Kang Jae-hoon (Lee Byung-hun) is a broker at a securities company. Buttoned-down and near silent, he cuts a geeky if reassuringly dull figure but there’s a storm brewing under his calm exterior. His top rated company is in a lot of trouble. They’ve all been breaking the rules, and now they’re about to go under taking the savings of hundreds of ordinary, innocent people with them – people that Kang personally assured that their money would be safe because the company would never declare bankruptcy. Not quite as morally bankrupt as he seems, Kang has been depressed for some time and is on some pretty heavy duty medication. Sending what looks eerily like a suicide note to his bosses, Kang appears to rethink. He sent his wife and son to Australia to “upgrade” them through adding English functionality but hasn’t exactly paid much attention to them since. Searching for the address of the house where they live on Google Maps, he spots them captured together outside and makes an abrupt decision. Before he knows it, he’s bought a plane ticket for Sydney, heading straight to the airport with no luggage and leaving his phone behind so his boss can’t bother him.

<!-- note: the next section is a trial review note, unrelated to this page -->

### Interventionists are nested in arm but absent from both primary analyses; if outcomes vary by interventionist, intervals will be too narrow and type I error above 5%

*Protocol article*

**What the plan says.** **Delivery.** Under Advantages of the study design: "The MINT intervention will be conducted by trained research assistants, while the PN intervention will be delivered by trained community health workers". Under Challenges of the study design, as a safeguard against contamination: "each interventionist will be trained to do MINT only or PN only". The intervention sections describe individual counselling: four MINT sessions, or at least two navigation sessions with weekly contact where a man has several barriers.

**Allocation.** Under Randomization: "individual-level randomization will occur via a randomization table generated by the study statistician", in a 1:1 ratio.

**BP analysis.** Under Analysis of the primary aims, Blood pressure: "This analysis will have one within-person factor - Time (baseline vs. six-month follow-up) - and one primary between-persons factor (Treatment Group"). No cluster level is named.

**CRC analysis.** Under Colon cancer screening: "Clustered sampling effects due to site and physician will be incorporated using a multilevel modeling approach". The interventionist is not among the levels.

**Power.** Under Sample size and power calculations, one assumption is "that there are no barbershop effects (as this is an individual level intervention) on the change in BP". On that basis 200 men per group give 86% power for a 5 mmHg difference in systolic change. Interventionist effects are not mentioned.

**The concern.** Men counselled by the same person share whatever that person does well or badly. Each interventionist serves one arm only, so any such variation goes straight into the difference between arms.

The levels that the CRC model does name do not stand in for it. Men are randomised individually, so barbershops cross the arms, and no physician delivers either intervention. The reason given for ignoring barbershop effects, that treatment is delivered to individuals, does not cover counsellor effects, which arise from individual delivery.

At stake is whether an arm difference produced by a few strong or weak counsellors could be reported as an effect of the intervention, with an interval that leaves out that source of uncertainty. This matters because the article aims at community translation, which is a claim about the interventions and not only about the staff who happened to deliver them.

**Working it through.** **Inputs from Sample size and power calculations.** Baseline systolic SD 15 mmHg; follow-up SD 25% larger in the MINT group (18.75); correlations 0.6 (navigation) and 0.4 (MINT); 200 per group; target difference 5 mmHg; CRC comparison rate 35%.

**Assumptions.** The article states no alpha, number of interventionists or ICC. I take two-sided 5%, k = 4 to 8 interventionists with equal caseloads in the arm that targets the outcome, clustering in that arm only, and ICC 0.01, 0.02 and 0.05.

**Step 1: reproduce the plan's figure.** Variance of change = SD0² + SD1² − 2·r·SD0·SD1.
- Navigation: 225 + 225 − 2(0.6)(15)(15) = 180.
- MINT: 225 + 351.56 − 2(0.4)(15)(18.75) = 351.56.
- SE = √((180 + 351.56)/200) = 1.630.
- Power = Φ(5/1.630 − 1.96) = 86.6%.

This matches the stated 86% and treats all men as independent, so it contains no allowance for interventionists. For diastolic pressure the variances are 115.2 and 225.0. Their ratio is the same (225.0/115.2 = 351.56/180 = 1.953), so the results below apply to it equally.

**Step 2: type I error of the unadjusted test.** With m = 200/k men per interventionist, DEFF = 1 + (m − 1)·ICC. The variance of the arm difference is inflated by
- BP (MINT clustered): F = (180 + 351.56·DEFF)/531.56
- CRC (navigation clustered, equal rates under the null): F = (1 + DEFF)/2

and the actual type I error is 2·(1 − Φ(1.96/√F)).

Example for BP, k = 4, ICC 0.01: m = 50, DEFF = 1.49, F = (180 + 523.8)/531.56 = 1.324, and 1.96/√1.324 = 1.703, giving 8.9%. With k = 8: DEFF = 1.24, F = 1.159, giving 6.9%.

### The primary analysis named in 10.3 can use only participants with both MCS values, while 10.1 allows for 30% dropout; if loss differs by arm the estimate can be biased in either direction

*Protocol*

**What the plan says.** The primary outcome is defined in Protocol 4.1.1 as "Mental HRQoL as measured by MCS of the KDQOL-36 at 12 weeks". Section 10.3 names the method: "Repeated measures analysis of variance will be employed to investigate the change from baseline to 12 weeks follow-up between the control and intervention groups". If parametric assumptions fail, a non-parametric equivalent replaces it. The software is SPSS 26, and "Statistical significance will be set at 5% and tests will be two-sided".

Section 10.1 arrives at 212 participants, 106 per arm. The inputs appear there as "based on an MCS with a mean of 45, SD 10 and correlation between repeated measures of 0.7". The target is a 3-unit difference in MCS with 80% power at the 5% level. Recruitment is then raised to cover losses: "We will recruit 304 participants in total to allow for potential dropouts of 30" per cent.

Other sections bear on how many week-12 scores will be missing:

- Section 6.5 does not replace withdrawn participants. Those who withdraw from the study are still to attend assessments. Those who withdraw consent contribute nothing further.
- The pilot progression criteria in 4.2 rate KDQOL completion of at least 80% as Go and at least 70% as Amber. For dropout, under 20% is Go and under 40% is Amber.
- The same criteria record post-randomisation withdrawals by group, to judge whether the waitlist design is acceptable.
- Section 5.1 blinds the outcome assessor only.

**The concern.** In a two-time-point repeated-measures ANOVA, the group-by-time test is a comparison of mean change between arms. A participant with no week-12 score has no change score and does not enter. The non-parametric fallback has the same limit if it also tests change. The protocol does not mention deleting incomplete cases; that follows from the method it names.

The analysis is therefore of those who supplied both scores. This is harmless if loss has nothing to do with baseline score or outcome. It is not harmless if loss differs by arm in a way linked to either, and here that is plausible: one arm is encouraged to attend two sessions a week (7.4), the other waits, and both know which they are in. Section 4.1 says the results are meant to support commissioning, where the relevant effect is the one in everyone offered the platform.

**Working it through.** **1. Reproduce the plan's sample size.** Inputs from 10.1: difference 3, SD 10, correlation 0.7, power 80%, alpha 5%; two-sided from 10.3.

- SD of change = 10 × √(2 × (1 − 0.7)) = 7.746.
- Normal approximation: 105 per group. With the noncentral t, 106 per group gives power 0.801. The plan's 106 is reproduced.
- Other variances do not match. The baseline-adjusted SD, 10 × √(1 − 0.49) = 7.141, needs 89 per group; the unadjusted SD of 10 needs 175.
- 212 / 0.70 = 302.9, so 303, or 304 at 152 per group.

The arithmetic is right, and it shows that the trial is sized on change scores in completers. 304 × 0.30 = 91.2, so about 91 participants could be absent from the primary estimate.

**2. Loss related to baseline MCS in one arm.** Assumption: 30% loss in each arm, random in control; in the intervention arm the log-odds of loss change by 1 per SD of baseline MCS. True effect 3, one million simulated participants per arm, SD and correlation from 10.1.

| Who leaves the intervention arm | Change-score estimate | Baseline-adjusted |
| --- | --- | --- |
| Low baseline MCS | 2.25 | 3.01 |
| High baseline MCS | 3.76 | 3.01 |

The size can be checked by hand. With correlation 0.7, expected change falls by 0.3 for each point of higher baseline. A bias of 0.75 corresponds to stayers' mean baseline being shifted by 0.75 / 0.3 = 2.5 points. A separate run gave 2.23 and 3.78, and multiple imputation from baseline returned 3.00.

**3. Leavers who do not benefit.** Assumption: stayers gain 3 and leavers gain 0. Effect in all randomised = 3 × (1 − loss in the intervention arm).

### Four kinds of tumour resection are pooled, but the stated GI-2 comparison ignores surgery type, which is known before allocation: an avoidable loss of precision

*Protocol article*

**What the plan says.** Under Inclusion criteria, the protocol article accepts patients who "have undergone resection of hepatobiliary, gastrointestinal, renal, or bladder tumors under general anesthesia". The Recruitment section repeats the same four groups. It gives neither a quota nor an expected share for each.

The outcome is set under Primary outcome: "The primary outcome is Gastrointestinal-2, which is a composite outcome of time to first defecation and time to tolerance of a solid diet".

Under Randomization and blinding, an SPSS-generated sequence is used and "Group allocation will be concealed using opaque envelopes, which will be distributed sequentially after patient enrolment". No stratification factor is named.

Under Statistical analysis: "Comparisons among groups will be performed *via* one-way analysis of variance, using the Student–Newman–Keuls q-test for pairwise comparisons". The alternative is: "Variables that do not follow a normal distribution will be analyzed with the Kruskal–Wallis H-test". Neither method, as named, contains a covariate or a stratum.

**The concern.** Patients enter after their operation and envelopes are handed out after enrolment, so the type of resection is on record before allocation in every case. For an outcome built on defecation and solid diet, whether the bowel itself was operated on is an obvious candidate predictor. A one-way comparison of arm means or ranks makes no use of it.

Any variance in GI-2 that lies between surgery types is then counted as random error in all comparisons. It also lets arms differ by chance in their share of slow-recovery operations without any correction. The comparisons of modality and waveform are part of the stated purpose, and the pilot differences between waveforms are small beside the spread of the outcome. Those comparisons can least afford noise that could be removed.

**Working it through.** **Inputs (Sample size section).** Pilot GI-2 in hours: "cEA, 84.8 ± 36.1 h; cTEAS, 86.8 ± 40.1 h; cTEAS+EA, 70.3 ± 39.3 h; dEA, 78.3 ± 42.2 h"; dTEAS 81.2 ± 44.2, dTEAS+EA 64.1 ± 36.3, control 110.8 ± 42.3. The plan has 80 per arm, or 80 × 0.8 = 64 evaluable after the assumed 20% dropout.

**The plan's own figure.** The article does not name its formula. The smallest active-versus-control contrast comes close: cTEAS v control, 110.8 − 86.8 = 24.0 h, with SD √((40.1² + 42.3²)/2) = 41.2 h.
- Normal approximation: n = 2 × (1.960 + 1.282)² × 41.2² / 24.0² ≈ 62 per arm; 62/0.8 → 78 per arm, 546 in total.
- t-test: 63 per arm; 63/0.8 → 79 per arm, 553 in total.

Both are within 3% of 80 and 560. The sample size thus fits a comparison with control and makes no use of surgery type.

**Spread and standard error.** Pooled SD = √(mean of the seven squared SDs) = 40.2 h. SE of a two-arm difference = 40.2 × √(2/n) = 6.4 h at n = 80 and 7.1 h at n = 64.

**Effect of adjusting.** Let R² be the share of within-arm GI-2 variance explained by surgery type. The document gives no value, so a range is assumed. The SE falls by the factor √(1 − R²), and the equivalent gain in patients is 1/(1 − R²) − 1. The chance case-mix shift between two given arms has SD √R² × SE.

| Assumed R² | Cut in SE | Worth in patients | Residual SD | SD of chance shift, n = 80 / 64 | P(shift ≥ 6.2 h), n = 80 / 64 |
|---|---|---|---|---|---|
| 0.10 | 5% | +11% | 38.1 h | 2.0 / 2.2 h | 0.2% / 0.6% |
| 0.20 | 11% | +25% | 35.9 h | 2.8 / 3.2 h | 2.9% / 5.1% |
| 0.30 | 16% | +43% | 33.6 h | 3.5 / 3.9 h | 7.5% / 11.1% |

Far from a joyful reunion, however, what Kang finds is a visual guide to all the ways he has been erased from the lives of his family. Though Kang’s wife Soo-jin (Gong Hyo-jin) and son Jin-woo (Yang Yoo-jin) have been in Australia for a couple of years, Kang does not appear to have visited before and has trouble finding the house. When he eventually locates it, he knocks at the door and gets no answer, only to find his wife laughing and joking with a neighbour – apparently the father of a friend of Jin-woo’s. Unable to bring himself to knock again, or even to find a call box and explain, Kang begins “haunting” his family, creeping around the house while they’re out, spotting pictures of the Australian neighbour, Chris (Jack Campbell), everywhere and none at all of him.